In some circumstances, employers can require employees and potential employees to meet the physical requirements of a job.
However, physical requirements can amount to unlawful discrimination in some circumstances. Discrimination could be against the law if it is linked to a protected attribute, such as a person’s race, age, sex or disability, and the requirement is not reasonable.
Example: An employer imposes a rule that all security guards be taller than 180 cm, even though a guard’s height does not impact their ability to do the job. This could be sex and racial discrimination because females and people of particular racial backgrounds may be less able to meet the physical requirements.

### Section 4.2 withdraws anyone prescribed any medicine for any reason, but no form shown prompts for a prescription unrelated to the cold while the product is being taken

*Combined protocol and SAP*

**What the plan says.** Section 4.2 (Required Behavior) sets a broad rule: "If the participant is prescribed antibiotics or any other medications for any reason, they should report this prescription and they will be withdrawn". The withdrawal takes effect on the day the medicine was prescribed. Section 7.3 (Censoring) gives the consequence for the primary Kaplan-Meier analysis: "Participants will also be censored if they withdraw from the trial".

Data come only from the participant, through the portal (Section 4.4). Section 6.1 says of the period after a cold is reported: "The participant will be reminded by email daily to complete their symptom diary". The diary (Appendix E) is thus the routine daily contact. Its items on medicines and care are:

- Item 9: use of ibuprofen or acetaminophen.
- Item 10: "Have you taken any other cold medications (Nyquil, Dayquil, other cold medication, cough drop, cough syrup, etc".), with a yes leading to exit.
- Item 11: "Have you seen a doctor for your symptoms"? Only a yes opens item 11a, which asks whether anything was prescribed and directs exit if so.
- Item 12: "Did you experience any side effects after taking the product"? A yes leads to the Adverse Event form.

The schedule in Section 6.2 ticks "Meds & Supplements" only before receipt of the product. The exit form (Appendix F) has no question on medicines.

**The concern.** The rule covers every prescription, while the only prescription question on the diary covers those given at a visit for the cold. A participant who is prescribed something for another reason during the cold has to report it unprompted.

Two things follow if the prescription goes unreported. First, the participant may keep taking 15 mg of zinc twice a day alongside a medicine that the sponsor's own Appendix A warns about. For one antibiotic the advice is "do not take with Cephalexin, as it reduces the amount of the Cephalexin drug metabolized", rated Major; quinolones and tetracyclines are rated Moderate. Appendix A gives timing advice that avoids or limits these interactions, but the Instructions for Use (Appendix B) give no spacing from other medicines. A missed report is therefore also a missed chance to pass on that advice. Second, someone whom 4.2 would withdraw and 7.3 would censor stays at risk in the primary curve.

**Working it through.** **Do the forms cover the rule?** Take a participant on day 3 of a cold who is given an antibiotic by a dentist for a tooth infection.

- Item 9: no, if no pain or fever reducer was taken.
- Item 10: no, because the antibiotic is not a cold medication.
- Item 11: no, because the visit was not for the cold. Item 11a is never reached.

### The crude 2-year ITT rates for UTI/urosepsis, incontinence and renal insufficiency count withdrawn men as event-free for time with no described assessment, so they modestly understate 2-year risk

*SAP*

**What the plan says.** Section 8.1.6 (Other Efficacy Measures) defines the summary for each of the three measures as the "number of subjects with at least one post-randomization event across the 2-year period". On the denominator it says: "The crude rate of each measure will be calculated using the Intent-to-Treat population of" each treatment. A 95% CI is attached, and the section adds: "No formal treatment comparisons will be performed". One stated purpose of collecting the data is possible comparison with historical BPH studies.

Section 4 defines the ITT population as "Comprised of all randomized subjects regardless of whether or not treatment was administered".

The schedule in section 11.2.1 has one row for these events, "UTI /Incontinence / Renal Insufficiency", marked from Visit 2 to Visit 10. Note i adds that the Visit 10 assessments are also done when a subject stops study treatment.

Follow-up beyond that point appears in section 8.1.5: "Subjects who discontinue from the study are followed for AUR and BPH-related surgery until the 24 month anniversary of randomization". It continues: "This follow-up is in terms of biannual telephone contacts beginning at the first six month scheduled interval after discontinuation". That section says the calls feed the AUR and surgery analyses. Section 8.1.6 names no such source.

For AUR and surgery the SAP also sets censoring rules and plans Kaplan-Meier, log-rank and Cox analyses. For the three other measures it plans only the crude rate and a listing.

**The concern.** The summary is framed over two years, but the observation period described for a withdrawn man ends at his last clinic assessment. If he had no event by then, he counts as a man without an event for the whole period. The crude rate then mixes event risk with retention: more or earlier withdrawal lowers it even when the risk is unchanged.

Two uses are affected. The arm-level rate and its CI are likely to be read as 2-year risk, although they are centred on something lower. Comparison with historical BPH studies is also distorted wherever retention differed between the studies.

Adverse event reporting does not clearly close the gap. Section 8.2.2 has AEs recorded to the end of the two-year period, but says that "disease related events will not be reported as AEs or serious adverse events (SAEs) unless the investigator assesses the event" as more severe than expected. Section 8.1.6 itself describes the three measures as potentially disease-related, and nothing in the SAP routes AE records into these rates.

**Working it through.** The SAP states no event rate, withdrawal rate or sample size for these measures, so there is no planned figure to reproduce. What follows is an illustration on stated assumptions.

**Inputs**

It may not be against the law to refuse to employ a person because of their physical capability if the person cannot perform the inherent requirements of the job.
Example: It would be an inherent requirement of the job of bicycle courier that a person be physically fit enough to ride bicycles to deliver packages for a certain number of hours each day.